Chapter VII. In Palestine - Jews and Gentiles in ‘the Land’ - Their Mutual Relations and Feelings - ‘The Wall of Separation.’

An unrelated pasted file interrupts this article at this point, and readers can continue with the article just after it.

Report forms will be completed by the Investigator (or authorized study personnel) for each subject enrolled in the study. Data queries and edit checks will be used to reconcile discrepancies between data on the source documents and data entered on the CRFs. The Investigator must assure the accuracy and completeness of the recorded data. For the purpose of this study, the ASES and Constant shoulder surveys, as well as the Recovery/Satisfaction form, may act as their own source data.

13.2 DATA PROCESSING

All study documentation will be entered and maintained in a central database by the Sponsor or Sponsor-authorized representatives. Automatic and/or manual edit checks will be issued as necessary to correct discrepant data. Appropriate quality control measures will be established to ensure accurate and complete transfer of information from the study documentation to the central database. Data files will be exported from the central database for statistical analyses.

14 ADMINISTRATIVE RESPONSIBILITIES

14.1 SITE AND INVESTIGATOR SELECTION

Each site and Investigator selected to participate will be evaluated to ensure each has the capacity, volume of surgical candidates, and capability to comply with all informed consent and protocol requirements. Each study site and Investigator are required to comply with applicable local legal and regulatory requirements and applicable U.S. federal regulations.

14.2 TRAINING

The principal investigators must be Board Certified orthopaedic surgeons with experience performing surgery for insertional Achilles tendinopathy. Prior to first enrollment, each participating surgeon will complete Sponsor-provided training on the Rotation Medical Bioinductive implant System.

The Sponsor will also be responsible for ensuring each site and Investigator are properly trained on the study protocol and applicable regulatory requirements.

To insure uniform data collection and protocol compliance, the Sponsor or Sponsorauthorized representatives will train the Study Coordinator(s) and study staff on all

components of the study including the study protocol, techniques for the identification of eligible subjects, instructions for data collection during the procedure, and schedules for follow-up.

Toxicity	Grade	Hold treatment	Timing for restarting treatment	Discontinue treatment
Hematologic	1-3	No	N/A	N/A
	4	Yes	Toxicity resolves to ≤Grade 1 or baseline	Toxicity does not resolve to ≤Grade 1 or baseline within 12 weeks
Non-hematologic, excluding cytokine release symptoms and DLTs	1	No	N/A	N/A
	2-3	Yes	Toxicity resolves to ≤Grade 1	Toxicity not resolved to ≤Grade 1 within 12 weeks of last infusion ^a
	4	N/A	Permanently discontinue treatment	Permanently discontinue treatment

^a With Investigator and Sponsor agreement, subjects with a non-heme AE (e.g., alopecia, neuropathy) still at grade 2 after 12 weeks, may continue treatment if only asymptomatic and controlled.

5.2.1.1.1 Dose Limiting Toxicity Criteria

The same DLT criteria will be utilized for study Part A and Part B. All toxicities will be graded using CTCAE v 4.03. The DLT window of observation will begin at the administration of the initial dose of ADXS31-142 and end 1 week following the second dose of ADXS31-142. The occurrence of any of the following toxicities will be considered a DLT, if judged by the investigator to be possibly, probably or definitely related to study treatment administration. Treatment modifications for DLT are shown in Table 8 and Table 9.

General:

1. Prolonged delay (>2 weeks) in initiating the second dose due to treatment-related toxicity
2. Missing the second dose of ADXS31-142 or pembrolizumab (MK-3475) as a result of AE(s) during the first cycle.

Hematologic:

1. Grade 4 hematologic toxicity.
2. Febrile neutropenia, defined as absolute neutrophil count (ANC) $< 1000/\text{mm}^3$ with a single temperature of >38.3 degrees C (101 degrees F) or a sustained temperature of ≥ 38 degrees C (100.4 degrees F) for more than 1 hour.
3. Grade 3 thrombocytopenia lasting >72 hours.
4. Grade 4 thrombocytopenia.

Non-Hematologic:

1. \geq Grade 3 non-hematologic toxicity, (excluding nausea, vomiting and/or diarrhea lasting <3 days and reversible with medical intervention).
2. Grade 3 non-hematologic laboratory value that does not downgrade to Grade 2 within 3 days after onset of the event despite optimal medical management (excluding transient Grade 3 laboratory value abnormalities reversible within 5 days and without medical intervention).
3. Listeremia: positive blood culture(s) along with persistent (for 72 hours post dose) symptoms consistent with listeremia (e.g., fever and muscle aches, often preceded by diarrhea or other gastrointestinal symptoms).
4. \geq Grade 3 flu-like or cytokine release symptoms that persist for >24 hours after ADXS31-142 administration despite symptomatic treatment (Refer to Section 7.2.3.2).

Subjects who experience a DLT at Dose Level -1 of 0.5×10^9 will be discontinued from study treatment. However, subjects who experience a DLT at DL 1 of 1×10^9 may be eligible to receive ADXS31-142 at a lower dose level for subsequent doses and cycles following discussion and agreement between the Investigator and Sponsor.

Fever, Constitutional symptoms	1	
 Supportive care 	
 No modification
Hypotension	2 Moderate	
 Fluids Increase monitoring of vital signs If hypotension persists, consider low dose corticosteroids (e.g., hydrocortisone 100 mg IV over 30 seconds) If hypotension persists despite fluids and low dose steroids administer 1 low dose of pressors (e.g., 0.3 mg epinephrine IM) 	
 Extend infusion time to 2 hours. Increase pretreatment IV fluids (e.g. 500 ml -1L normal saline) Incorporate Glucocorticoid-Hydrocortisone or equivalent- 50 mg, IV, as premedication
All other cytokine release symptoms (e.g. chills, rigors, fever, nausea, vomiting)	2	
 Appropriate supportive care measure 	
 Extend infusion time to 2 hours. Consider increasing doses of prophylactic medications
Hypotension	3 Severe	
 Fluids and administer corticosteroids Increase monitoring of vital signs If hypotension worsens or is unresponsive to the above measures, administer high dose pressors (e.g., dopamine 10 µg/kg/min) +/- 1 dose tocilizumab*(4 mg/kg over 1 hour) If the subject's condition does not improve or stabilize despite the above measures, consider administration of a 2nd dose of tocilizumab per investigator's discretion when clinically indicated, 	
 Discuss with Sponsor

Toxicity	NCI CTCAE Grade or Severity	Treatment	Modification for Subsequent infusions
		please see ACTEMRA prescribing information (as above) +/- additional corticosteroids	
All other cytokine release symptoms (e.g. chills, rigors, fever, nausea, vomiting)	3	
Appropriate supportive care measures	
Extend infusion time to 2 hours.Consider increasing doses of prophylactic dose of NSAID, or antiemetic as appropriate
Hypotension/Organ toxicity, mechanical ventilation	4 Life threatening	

The pilgrim who, leaving other countries, entered Palestine, must have felt as if he had crossed the threshold of another world. Manners, customs, institutions, law, life, nay, the very intercourse between man and man, were quite different. All was dominated by the one all-absorbing idea of religion. It penetrated every relation of life. Moreover, it was inseparably connected with the soil, as well as the people of Palestine, at least so long as the Temple stood. Nowhere else could the šekihah dwell or manifest itself; nor could, unless under exceptional circumstances, and for ‘the merit of the fathers,’ the spirit of prophecy be granted outside its bounds. To the orthodox Jew the mental and spiritual horizon was bounded by Palestine. It was ‘the land;’ all the rest of the world, except Babylonia, was ‘outside the land.’ No need to designate it specially as ‘holy’; for all here bore the impress of sanctity, as he understood it. Not that the soil itself, irrespective of the people, was holy; it was Israel that made it such. For, had not God given so many commandments and ordinances, some of them apparently needless, simply to call forth the righteousness of Israel; did not Israel possess the merits of ‘the fathers’ and specially that of Abraham, itself so valuable that, even if his descendants had, morally speaking, been as a dead body, his merit would have been imputed to them? More than that, God had created the world on account of Israel, and for their merit, making preparation for them long before their appearance on the scene, just as a king who foresees the birth of his son; nay, Israel had been in God’s thoughts not only before anything had actually been created, but even before every other creative thought. If these distinctions seem excessive, they were, at least, not out of proportion to the estimate formed of Israel’s merits. In theory, the latter might be supposed to flow from ‘good works,’ of course, including the strict practice of legal piety, and from ‘study of the law.’ But in reality it was ‘study’ alone to which such supreme merit attached. Practice required knowledge for its direction; such as the amhaareṣ (‘country people,’ plebeians, in the Jewish sense of being unlearned) could not possess, who had bartered away the highest crown for a spade with which to dig. And ‘the school of Arum’ - the sages - the ‘great ones of the world’ had long settled it, that study was before works. And how could it well be otherwise since the studies, which engaged His chosen children on earth, equally occupied their Almighty Father in heaven? Could anything, then, be higher than the peculiar calling of Israel, or better qualify them for being the sons of God?